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Posts Tagged ‘AFL-CIO’

King and Meany Brought Civil Rights and Labor Together for a Legacy That Continues Today

Monday, January 15th, 2018

Beginning in 1960, Dr. Martin Luther King Jr. and then-President George Meany of the AFL-CIO began a relationship that would help bring the labor and civil rights movements together with a combined focus on social and economic justice.

Meany was an outspoken defender of individual freedom, and in March 1960, he emphasized the crucial link between the union and the civil rights movements. He told an AFL-CIO gathering, “What we want for ourselves, we want for all humanity.” Meany met with King to privately discuss how they could work together. King proposed that the AFL-CIO invest pension assets in housing, to help lessen economic inequality. The AFL-CIO then established the Investment Department in August 1960 to guide union pension funds to be socially responsible investors.

The next year, King spoke to the AFL-CIO Executive Council, comparing what labor had achieved to what the civil rights movement wanted to accomplish: “We are confronted by powerful forces telling us to rely on the good will and understanding of those who profit by exploiting us. They resent our will to organize. They are shocked that active organizations, sit-ins, civil disobedience, and protests are becoming every day tools just as strikes, demonstrations, and union organizations became yours to insure that bargaining power genuinely existed on both sides of the table.” At the AFL-CIO Constitutional Convention later that year, Meany made civil rights a prominent item on the agenda, and King spoke to the delegates about uniting the two movements through a common agenda, noting that African Americans are “almost entirely a working people.”

Not only did the AFL-CIO provide much-needed capital to the civil rights movement, but numerous affiliates did as well. Several combined to give more than $100,000 to King’s Southern Christian Leadership Conference. The UAW directly funded voter registration drives in predominantly African American areas throughout the South and paid bail money for jailed protesters. Meany and the AFL-CIO also used their considerable political influence in helping to shape the Civil Rights Act of 1964 and Voting Rights Act of 1965.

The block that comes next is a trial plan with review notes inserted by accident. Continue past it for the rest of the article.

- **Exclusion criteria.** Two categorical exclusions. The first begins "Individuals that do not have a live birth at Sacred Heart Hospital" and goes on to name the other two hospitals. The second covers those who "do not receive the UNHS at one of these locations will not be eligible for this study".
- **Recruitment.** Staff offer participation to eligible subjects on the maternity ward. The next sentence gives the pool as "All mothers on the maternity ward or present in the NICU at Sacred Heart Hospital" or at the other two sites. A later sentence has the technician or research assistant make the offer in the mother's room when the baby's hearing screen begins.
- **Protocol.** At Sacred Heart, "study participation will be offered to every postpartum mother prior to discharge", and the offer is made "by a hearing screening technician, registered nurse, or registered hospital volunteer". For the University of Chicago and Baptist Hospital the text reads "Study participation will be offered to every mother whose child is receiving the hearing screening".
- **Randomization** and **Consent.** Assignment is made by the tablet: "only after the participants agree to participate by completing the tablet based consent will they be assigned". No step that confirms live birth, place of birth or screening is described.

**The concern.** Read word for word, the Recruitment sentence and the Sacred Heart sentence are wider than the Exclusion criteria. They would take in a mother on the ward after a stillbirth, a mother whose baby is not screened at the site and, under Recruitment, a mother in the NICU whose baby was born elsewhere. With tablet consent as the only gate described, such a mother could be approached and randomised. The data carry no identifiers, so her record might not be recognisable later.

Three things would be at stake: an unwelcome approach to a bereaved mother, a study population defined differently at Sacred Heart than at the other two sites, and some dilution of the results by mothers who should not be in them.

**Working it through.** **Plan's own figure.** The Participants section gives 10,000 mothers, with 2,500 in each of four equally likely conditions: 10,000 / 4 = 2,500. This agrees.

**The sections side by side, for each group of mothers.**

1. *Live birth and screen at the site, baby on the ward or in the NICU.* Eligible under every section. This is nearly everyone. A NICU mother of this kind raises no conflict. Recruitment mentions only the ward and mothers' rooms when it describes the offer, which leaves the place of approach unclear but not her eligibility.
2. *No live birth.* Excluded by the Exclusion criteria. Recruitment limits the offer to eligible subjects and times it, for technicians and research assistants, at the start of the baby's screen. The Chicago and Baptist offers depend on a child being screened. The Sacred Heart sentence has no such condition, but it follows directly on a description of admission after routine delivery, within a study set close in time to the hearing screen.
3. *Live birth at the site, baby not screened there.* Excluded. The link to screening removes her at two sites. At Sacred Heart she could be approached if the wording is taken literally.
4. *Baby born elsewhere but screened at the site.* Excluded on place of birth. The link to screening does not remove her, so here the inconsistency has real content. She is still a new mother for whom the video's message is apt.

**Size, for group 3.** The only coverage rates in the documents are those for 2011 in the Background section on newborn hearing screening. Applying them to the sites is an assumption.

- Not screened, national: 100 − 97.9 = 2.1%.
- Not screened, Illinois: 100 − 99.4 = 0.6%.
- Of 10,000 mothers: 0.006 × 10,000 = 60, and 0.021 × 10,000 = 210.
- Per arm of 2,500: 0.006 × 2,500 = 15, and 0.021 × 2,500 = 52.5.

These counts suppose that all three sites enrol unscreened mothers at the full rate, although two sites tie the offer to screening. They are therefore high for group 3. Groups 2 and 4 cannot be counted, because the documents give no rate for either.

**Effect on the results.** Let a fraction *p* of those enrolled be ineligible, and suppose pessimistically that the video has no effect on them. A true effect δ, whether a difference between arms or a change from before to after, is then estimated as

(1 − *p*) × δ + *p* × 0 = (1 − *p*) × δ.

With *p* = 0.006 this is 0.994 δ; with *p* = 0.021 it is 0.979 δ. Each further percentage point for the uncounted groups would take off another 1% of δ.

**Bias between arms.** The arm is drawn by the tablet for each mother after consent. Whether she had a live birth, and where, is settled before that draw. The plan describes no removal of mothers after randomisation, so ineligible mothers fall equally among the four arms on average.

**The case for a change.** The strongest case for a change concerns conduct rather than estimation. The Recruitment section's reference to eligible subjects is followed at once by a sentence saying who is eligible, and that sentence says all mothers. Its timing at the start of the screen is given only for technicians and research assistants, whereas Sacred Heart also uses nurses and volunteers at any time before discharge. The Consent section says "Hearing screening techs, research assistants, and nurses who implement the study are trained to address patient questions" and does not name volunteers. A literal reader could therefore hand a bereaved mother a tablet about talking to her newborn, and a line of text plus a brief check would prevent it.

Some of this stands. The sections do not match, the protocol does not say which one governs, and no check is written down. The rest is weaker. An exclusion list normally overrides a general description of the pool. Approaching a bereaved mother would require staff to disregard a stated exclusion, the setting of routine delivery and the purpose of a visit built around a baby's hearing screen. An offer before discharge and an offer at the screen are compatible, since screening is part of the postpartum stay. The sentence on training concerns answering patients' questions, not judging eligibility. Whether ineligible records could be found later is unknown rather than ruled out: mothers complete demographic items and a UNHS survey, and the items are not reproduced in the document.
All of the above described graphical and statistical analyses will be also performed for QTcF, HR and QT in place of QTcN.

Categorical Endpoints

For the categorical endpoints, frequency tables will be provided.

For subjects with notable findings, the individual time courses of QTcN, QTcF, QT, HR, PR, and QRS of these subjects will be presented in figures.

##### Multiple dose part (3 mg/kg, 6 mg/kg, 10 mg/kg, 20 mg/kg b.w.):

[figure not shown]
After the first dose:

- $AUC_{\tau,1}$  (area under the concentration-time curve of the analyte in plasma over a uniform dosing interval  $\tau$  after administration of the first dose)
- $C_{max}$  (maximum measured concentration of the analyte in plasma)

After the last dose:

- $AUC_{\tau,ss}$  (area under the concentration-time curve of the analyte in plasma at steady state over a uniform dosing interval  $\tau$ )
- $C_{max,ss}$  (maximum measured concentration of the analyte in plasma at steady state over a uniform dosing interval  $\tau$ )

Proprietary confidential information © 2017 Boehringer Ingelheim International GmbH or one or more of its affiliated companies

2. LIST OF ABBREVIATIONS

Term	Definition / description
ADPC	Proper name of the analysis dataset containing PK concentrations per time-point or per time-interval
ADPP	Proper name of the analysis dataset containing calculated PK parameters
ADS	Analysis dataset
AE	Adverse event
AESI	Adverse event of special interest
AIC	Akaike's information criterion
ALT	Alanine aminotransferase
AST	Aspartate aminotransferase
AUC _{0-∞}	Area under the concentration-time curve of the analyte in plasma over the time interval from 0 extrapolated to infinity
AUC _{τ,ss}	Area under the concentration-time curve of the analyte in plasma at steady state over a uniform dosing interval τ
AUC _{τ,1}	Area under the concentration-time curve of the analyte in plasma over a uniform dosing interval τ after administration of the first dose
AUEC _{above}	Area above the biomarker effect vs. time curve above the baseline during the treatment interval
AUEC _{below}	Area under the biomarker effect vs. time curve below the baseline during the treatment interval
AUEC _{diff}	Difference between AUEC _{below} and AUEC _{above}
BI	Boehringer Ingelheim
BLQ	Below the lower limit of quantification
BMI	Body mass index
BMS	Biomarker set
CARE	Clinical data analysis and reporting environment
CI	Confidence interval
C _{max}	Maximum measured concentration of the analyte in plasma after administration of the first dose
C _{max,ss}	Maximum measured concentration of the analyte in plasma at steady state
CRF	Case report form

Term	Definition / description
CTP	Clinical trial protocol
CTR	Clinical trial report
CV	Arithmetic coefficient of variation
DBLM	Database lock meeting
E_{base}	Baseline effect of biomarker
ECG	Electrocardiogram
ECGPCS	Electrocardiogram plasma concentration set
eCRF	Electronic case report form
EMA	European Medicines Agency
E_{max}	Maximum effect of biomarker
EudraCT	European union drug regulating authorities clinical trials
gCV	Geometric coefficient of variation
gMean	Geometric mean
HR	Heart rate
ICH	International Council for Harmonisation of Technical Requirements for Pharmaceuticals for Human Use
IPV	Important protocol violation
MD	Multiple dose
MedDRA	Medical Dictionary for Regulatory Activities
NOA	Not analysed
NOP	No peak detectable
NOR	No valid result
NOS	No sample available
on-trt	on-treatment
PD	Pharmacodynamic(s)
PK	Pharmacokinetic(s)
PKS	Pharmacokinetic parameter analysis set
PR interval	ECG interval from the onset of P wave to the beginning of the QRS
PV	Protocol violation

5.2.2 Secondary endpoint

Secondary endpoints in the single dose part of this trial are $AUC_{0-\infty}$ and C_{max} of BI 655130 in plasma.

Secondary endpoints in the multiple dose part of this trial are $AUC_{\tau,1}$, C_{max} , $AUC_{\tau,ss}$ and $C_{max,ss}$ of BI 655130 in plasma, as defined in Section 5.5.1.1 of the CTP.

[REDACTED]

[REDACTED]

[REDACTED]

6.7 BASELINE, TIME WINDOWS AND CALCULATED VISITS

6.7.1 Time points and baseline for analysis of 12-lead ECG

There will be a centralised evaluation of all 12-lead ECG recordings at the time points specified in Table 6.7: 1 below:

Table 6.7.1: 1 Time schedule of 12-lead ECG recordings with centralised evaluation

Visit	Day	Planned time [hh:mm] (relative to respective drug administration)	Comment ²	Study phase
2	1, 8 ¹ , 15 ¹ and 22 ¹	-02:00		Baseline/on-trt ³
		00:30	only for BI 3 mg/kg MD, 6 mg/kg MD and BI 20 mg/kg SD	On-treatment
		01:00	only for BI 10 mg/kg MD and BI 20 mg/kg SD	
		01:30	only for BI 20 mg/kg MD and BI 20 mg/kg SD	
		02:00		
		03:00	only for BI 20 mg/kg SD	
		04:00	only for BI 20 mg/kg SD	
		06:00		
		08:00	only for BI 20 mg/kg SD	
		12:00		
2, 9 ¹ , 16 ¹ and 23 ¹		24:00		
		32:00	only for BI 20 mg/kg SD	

Union activists were a key part of the March on Washington for Jobs and Freedom as well. The Industrial Union Department of the AFL-CIO endorsed the march, as did 11 international unions and several state and local labor councils. A. Philip Randolph, then-president of the Brotherhood of Sleeping Car Porters, was a key organizer of the event. UAW President Walter Reuther was a speaker at the march, condemning the fact that African Americans were treated as second-class economic citizens.

King’s final act in pursuit of social and economic justice was in support of the sanitation strike in Memphis, Tennessee. After his death, then-President Lyndon B. Johnson sent the undersecretary of labor to settle the strike, and the city acceded to the demands of the working people, leading to the creation of AFSCME Local 1733, which still represents sanitation workers in Memphis.

In 1964, Meany sent a letter to all AFL-CIO affiliates outlining an new pathway that would directly support housing construction and homeownership. In 1965, the Investment Department helped establish the Mortgage Investment Trust, which was the formal embodiment of the socially responsible investment plan and gave a boost to badly needed affordable housing construction. In 1984, the Mortgage Investment Trust was replaced by the AFL-CIO Housing Investment Trust, one of the first socially responsible investment funds in the United States. Since it was created, the HIT has grown to more than $4.5 billion in net assets and has helped finance more than 100,000 affordable housing units and helped create tens of thousands of union jobs.

The partnership between civil rights and labor launched by King and Meany has helped the country make great strides in the intervening years, and the partnership continues.

This blog was originally published at AFL-CIO on January 12, 2018. Reprinted with permission.

About the Author: Kenneth Quinnell is a long-time blogger, campaign staffer and political activist. Before joining the AFL-CIO in 2012, he worked as labor reporter for the blog Crooks and Liars.